Many of the meetings I’ve been having lately have included a discussion on procurement. What is surprising is that the views expressed are extremely consistent. What is unsurprising is that this conversation tends to occur when procurement people are not in the room.

With an angst often associated with arranged marriages, marketing, marketing services and professional services clients complain bitterly about the procurement teams with which they increasingly have to work. There is no doubt that the recent recession has elevated the importance of a formal purchasing function within most organisations.

There are some recurring themes – the procurement process is slow and pedantic (business needs to be fast and agile); procurement is impersonal (human beings need physical contact to establish if they can work together); procurement people aren’t that smart (unlike us, of course); procurement teams commit only to chasing cost reductions (a path to diminishing returns and neglecting the superior though less tangible impact of value).

These are very real frustrations. And the introduction of ever more sophisticated technology, applied to procurement and supply chain operations in areas like data analytics, runs the risk of mechanising the process even more.

There is another side to the coin, however. All procurement people are not the same – for example, there is a growing number who embrace the wider commercial imperatives of a business.  Also, many of the prediction junkies in the procurement press are citing the increased regard for supplier relationship management (SRM) as a means of encouraging meaningful, collaborative involvement in managing a series of interactions rather than, at worst, one-off sourcing ‘events’.

In addition, steps are being taken to attract better talent into procurement and there is even talk of improvements in the much maligned relationships with marketing, although there are still vital steps to be taken in aligning the two agendas.

As an independent consultant, specialising in relationship management, I do advocate that proactive relationship behaviour can play a key role in improving the interface with procurement, both internal and external. Spending time in their shoes as a precursor to explaining your services and demonstrating the value that you add will be appreciated.  Procurement people are often unfamiliar with the arm of friendship and can become advocates if they ‘get’ you.

But I am not naïve. I have read nowhere any hint that cost savings will cease to be the top priority for procurement chiefs. While this remains such a dominant objective, the best a strong relationship can expect is to guide the red pen rather than have it replaced by a less brutal instrument.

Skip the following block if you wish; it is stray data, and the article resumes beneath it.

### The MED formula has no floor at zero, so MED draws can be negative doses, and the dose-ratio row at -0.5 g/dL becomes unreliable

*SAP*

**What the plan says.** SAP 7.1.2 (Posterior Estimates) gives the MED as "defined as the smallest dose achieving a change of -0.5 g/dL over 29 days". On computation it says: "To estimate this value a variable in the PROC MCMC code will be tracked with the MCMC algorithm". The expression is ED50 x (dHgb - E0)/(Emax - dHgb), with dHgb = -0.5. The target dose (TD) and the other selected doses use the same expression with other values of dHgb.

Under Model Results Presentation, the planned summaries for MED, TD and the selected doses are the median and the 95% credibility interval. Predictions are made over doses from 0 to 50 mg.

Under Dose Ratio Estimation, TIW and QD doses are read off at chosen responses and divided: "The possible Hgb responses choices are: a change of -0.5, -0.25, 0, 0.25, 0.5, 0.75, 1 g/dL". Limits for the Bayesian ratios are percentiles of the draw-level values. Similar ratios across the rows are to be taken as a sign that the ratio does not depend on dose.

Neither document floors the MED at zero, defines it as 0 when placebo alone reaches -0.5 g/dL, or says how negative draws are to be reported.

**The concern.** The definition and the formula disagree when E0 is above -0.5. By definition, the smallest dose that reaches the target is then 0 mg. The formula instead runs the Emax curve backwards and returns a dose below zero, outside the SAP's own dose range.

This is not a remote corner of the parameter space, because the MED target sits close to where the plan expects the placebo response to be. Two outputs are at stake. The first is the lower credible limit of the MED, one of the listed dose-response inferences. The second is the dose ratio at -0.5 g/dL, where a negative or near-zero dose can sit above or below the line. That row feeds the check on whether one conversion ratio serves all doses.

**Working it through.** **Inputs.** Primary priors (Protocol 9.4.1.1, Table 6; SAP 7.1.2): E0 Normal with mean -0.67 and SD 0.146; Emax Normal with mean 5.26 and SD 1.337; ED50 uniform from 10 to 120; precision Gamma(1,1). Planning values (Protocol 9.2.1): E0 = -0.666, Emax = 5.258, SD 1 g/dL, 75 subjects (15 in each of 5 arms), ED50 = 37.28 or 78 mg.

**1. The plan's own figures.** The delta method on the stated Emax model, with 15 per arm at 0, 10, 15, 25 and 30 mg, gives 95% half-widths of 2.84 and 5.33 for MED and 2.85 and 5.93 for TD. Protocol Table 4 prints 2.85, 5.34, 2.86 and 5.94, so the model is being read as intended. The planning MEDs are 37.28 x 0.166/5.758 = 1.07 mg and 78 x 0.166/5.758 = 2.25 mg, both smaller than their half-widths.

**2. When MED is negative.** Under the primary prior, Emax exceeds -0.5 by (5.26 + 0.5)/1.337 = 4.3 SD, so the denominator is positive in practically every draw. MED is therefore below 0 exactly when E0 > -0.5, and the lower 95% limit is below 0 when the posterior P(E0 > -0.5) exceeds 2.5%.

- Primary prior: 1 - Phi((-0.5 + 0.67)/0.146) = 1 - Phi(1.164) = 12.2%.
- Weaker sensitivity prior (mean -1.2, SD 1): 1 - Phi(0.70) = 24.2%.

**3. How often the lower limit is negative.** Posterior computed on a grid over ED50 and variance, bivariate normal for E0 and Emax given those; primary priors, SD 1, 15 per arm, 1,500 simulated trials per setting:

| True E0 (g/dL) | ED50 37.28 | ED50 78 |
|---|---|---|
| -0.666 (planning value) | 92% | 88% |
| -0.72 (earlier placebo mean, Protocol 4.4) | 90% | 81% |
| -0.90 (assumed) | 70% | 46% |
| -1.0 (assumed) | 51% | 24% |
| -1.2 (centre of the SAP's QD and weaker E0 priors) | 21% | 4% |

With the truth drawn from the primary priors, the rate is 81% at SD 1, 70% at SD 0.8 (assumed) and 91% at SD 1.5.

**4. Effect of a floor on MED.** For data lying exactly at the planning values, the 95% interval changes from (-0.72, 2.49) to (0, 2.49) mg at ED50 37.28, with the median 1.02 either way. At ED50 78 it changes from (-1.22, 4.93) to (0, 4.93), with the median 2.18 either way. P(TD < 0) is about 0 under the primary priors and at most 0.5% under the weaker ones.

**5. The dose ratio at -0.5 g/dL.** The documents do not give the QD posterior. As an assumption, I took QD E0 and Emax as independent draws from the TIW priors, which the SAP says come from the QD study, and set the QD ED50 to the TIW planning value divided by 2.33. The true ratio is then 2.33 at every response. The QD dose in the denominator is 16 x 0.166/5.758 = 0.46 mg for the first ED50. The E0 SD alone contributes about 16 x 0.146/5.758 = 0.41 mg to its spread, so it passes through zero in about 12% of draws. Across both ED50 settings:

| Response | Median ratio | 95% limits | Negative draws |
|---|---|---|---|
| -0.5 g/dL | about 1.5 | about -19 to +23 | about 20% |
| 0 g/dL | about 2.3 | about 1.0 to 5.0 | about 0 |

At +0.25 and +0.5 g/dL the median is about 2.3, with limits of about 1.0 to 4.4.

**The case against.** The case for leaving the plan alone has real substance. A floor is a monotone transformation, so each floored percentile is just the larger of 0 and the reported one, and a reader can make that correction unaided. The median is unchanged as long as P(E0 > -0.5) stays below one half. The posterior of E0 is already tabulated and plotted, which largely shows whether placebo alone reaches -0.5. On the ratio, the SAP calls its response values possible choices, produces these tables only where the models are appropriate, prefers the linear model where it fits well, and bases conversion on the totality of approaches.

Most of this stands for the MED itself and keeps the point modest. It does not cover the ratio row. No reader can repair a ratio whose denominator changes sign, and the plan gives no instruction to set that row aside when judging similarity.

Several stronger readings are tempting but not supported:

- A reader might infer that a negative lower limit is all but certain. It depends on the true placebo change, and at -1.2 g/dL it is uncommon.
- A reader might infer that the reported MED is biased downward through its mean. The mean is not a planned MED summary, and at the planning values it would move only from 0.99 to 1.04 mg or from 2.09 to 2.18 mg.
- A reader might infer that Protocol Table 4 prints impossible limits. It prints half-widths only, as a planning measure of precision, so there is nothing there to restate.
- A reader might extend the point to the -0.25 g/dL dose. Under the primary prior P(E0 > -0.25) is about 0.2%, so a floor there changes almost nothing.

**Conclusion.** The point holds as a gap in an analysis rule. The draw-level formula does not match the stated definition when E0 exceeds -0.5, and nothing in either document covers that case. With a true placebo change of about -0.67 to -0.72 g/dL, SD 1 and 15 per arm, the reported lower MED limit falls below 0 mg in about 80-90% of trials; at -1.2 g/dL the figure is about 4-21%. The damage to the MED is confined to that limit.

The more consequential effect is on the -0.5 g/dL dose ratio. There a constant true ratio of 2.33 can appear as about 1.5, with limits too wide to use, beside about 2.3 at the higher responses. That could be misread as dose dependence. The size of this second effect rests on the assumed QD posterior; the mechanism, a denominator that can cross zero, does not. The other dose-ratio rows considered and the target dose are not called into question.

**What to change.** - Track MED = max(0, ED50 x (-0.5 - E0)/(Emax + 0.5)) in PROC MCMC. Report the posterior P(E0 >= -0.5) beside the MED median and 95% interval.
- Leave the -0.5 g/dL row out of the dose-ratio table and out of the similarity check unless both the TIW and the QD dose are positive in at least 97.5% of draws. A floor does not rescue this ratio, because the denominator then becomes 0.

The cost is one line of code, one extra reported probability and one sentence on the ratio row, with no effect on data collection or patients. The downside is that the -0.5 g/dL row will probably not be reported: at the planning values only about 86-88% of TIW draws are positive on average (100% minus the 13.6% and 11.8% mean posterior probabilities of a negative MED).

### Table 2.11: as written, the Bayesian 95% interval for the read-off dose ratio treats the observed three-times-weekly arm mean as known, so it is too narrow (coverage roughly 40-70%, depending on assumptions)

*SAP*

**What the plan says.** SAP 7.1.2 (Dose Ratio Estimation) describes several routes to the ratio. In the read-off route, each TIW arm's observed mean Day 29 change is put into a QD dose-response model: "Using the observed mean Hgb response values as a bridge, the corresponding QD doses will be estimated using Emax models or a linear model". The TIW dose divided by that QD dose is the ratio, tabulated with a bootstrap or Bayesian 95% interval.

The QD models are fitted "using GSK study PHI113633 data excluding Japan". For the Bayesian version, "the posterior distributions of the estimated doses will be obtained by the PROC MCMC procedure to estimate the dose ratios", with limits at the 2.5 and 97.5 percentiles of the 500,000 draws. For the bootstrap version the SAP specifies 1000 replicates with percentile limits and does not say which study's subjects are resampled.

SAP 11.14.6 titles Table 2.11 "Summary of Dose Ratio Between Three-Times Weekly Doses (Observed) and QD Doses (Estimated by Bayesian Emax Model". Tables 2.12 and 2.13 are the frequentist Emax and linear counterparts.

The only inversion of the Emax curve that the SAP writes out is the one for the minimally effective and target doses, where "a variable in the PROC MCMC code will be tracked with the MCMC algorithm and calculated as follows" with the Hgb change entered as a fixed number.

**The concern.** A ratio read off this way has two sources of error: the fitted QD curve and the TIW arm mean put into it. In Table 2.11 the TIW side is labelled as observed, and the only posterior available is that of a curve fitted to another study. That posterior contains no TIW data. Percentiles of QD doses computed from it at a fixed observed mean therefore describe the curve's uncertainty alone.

One of the best insights into an organisation is how its employees are incentivised. Work with this and anything is possible, attempt to fight it and there will be a mountain to climb. In the context of procurement, this is where both the problem and the opportunity lie. Fortunately there are some truly enlightened leaders who recognise the truth in Victorian art critic John Ruskin’s famous quote: “It’s unwise to pay too much, but it’s worse to pay too little. When you pay too much, you lose a little money – that’s all. When you pay too little, you sometimes lose everything, because the thing you bought was incapable of doing the thing it was bought to do.”

Therefore, if the fundamental objective of procurement is to get the best from colleagues and providers alike, then the benchmarks set and the incentives offered need to reflect a wider understanding of exactly how this is achieved.

And Peter Smith, Managing Editor of Spend Matters UK/Europe, interviewed for the Next Level Purchasing Association blog on 2015 trends, seems to agree: “To me, the fundamental struggle for the soul of procurement is to move away from an obsession with cost savings to something that is focused on shareholder value and a broader perspective that looks at the contribution we make to revenue, to innovation, to internal efficiencies, to brand and corporate reputation, to risk mitigation…etc. HR has a huge focus on getting the best people in key roles (not the lowest cost people) – we should be about getting the best providers in key supply areas.”

I couldn’t have put it better myself!